The world - particularly parts of Eastern Europe - has realigned drastically in the past 16 months. The changes have come without major battles and without organized effort by world leaders. Now the United States must find its role in the changing world, and educators and administrators can influence the course of the future.
A consultant and assistant to three U.S. presidents called education "America's most important economic tool . . . the most important trade program . . . the most important jobs program."Stephen Studdert's remarks came during his keynote speech Friday at the annual convention of the Utah School Boards Association. The man who has served as a consultant to Presidents Ford, Reagan and Bush was discussing the role of education amid global politics. He also offered insights into changes in former Soviet bloc countries and the Persian Gulf.
Reunification of Germany, democratization of Eastern European countries and changes in the Soviet Union have come about because of "individuals who wanted to make a difference. It's individuals who principally make a difference in our own country."
But education has to keep up with the changes, though its system is "antiquated. Its technology is disgracefully behind private industry. We must realize that as we try to bring schools into the 20th century, we are nine years from the 21st century."
American industry, he said, is "rapidly restructuring" to meet world needs. "Should education do any less? It's a global marketplace and it's being redefined every day. America's economic health and prosperity is inseparably linked to trade . . . education and training."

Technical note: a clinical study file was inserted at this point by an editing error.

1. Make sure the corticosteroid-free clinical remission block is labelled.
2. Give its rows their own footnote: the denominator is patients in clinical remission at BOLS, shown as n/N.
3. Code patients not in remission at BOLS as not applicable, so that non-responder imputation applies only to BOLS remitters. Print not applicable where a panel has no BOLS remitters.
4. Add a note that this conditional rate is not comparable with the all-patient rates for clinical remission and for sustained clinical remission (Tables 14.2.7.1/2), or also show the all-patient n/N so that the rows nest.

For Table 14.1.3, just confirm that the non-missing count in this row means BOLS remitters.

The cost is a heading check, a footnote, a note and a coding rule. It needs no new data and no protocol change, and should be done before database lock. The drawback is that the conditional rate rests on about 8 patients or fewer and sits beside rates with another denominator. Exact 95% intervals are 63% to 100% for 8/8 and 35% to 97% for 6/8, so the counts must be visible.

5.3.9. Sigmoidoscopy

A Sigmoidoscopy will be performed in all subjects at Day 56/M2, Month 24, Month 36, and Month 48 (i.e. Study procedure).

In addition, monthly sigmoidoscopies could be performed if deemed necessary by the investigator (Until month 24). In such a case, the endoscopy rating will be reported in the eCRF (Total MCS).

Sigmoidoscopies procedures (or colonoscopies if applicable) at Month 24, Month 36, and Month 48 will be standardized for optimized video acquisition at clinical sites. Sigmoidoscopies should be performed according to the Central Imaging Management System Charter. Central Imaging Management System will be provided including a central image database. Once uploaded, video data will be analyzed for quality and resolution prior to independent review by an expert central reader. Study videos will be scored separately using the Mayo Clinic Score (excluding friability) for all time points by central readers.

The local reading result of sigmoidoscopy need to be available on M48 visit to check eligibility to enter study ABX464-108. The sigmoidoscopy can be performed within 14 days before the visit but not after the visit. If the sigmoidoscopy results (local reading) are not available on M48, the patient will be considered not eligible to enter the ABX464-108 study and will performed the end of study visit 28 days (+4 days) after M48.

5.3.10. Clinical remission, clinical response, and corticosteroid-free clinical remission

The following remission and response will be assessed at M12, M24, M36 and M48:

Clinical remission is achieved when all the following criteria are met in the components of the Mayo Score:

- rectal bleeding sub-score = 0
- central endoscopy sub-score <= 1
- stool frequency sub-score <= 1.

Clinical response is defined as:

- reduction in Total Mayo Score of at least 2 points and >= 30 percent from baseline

Studdert also offered insights into world politics, gleaned from his experience with the White House and with Studdert Group Ltd., his international strategic communication company. Among his observations:
- Military might aside, the Soviet Union is no longer a superpower. It may collapse "under the weight of its own economic cataclysm. There's no short-term fix for the Soviet Union. There's not enough grain. No convertible currency." Its poor credit rating means it may not be able to get loans.
- The United States faces huge competition in world trade from countries that were formerly no challenge, like Asian countries and Latin American countries that are now generally democratic.
- In the Persian Gulf, there are "lots of indications Saddam Hussein may blind on the 16th." The international forces, on the other hand, likely won't attack on the 16th. But "unfortunately, the odds are overwhelming, as of this hour, that there will be a military confrontation.
"What we're talking about in reality is preserving the economy of the world as we know it," Studdert said, adding that at least 80 small, "fragile" countries that import oil would face extreme economic distress if Iraq controlled the supply. Those 80, he said, all owe sizeable debts to the United States.
The time is right, however, for confrontation. In just months, according to Studdert, Saddam will have "poor quality but nonetheless nuclear-grade weapons." Japan's contribution to the Persian Gulf effort and its conduct, he said, is "grossly inadequate" since Japan imports 70 percent of its energy, most of it gulf oil.
- Congressional incumbents spent $178 million to get re-elected, while their opponents spent far less. "I suggest that for far too many of them," he said, "the only thing they stand for is re-election."
- The "budget reduction package" was, in fact, a tax increase. And the budget deficit "will not get dealt with until Congress puts aside its self-serving personal agendas."